What Would Negative Rates Mean for You?

It used to be that you worked hard, saved your money, and then when you retired, you lived off the interest of your savings. Today, global central bankers are changing the landscape, where already in 15 countries, the term negative interest rates is a reality.

Japan is the latest country to do this, following Europe, as the largest economies to now have negative interest rates. And make no mistake, every other central banker, including the US Fed, & the Bank of Canada, is considering doing the same thing. So what does this mean for you?

Imagine that you have worked and saved all your life, and are now looking to retire, and live off your savings. If negative rates are imposed on us, instead of earning a decent return on your money from the bank, with negative rates, you would actually have to pay a penalty to leave your money in the bank. As bizarre as this sounds, it is exactly what is happening in over 15 countries today, and it is very likely coming to North America soon.

Why are these central banks doing this? Basically, the only solution that they have managed to come up with to reinvigorate an economy has been to lower interest rates, and pump over $12 trillion globally into assets.

The idea with low interest rates was that with rates low, businesses would borrow to expand their operations, while consumers would use low rates to borrow and buy homes, cars, and other big ticket items. All this borrowing and spending, theoretically, would create new jobs & grow the economy.

The only problem with the theory is it didn’t work; businesses didn’t like all the talk of increasing taxes, so they didn’t expand their business. In fact, most businesses cut and slashed jobs to avoid losses. Consumers also didn’t like all the increases in taxes and fees that governments were implementing, so they cut their debt load rather than increase it. So at the end of the day, all that stimulus that global governments piled on, didn’t achieve the desired results.

Even though negative rates didn’t work, these central bankers are now venturing below zero, and have introduced what a few years ago would have seemed unfathomable, negative rates.

Negative interest rates are a sign of desperation, a signal that traditional policy options have proved ineffective, and new limits need to be explored. They are a tax on deposits. They punish banks that hoard cash instead of extending loans to businesses or to weaker lenders. Rates below zero have never been used before in an economy as large as Europe or Japan..

The logic is that with rates below zero, businesses and consumers will finally borrow. Are we going to see a scenario where your take out a mortgage, and instead of paying interest, you actually get paid?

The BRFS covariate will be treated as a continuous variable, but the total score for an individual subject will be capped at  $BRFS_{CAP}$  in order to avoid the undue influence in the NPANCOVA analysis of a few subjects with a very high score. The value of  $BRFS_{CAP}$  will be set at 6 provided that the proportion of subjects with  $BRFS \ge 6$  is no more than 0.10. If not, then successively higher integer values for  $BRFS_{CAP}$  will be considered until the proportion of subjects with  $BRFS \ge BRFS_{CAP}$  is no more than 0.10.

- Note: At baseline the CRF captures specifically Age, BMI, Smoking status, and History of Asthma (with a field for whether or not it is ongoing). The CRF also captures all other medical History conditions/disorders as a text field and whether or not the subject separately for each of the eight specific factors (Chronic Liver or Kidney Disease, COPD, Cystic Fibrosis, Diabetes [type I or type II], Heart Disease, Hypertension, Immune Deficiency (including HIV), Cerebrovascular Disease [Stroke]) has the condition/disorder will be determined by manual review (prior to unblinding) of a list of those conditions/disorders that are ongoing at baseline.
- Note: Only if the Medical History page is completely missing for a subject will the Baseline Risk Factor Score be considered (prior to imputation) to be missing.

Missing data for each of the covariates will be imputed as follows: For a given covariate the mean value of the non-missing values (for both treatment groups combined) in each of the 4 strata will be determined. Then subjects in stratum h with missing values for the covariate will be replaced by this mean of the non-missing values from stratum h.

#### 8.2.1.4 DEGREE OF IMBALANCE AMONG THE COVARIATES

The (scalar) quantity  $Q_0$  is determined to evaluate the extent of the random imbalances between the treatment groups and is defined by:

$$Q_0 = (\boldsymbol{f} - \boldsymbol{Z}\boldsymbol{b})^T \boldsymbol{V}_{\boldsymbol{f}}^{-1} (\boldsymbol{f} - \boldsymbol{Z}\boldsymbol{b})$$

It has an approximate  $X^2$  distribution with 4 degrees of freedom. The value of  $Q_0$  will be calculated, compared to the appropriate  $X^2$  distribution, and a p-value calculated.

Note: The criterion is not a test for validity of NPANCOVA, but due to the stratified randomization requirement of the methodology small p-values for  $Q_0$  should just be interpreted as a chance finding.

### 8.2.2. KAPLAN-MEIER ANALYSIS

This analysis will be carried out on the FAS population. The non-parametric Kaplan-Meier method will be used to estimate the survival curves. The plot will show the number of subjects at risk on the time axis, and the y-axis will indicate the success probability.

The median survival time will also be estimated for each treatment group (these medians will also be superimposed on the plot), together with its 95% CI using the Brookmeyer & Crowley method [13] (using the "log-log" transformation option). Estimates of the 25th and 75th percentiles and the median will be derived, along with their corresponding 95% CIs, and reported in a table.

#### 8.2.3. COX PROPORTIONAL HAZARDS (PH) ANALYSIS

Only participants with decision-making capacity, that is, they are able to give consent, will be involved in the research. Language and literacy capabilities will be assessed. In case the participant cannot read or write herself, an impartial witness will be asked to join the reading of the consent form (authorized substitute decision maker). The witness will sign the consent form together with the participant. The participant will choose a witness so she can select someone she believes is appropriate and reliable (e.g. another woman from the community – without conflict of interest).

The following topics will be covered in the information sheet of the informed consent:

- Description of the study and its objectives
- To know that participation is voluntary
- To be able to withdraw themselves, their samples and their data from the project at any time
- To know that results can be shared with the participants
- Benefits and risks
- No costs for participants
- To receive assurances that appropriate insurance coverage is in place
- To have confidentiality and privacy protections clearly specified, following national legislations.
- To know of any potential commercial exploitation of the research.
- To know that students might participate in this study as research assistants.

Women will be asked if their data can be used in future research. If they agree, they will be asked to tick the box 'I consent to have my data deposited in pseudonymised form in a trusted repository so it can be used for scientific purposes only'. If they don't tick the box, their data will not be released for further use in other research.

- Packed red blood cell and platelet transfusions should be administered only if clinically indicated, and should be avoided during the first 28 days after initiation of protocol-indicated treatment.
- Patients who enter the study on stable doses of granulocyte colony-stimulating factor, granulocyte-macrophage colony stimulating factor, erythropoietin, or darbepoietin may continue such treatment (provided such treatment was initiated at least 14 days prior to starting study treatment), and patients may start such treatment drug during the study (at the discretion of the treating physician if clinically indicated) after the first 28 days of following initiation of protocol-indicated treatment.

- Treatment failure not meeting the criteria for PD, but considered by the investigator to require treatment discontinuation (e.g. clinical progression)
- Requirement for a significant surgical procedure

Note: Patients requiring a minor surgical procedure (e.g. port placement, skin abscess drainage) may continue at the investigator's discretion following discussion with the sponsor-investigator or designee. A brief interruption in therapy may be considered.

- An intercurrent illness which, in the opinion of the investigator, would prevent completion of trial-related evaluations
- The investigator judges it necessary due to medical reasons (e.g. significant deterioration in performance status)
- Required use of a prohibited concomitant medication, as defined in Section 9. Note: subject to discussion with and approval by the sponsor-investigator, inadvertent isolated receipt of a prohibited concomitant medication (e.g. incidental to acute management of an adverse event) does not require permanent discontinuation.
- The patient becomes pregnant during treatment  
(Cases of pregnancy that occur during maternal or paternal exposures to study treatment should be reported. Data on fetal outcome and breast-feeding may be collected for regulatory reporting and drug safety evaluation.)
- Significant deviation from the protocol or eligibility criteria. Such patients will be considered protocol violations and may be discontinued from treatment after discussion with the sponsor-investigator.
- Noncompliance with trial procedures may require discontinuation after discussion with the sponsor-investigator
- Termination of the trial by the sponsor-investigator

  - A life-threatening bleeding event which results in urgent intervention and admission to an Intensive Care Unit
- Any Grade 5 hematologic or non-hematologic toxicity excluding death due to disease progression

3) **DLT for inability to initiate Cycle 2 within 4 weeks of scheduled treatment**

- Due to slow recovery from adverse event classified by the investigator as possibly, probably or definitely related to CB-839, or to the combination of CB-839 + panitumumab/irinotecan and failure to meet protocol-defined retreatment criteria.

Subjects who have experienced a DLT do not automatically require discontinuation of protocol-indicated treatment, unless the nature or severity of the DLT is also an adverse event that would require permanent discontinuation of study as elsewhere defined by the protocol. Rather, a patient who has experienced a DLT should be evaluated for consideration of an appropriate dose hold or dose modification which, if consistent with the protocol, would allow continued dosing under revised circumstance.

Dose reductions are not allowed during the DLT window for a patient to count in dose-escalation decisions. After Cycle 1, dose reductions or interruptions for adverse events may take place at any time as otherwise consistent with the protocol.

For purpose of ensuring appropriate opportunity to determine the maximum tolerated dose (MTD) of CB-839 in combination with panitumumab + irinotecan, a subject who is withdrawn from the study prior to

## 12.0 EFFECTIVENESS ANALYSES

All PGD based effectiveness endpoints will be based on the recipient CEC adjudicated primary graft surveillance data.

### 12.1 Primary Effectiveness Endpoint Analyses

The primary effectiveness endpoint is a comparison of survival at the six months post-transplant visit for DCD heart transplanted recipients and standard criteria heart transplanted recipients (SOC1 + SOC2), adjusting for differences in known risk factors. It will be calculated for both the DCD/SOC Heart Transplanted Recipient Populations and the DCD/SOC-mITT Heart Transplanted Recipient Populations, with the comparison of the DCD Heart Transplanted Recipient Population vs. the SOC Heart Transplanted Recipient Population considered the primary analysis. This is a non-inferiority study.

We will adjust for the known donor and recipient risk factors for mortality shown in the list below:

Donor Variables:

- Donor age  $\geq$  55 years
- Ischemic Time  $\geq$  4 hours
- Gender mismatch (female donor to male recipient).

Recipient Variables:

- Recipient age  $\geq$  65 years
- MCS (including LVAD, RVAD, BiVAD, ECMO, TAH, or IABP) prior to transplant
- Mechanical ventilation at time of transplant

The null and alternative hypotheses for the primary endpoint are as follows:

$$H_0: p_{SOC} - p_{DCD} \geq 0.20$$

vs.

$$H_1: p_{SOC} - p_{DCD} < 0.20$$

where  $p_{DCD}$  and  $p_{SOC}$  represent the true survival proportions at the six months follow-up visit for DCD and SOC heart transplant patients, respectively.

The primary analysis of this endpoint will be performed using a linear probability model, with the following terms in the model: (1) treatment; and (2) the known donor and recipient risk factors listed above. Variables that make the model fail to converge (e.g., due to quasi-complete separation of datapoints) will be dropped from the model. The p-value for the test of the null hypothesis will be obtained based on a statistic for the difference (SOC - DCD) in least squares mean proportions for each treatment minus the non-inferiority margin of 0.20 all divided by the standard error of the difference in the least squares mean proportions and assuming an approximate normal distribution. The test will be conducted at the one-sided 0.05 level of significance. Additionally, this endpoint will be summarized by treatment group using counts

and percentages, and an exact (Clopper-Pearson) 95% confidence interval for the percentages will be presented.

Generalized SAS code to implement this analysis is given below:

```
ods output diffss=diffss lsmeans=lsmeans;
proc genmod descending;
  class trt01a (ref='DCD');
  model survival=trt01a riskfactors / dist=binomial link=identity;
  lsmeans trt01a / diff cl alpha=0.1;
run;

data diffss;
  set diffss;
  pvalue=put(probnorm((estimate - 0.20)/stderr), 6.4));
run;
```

As a consumer, are you going to leave your money in the bank and have to pay a penalty, or do you decide to make some purchases. For seniors, what do you do with your savings, leave it in the bank and lose money every year, or do you take it out and hide it in your back yard? In Japan, there has been a massive run on safes, as people are taking their cash out of the bank and keeping it at home.

To deter people form withdrawing their money and hoarding it, instead of spending it, central banks are now removing large denominated bills, such as the €500 in Europe, & the $100 in the US. They claim that they are doing this to fight terrorism, but it seems a little too much of a coincidence that they are doing it just as negative rates are being implemented.

By eliminating large bills, it will become very difficult to hoard cash easily.If banks add a small 0.25% fee on deposits, it means that if you had $500,000 and left it in the back for a year, at the end of the year you would only have $498,750. It would have cost you $1250 for the privilege of keeping your money in the bank. So the temptation would be to move your money out of the bank, but by eliminating large bills, you would need a lot more space to stash you cash.

Globally, there is now over $8.3 trillion of Government bonds that are paying 0% or less. There is $5.5 trillion that is paying negative yield, meaning that about one quarter of all global bondholders will end up paying their government custodians for the pleasure of parking their cash in the “safety” of government bonds.

These latest moves by central banks of negative rates, and eliminating cash all feed into the growing trend of a loss of confidence in government that will lead into a massive Sovereign Debt Crisis.

As all of these events play out, we will see more and more capital pull out of the perceived riskiest areas, and into the perceived safest areas. Ultimately, that means out of public investments (gov’t bonds), and into private investments (stocks, commodities, precious metals etc).

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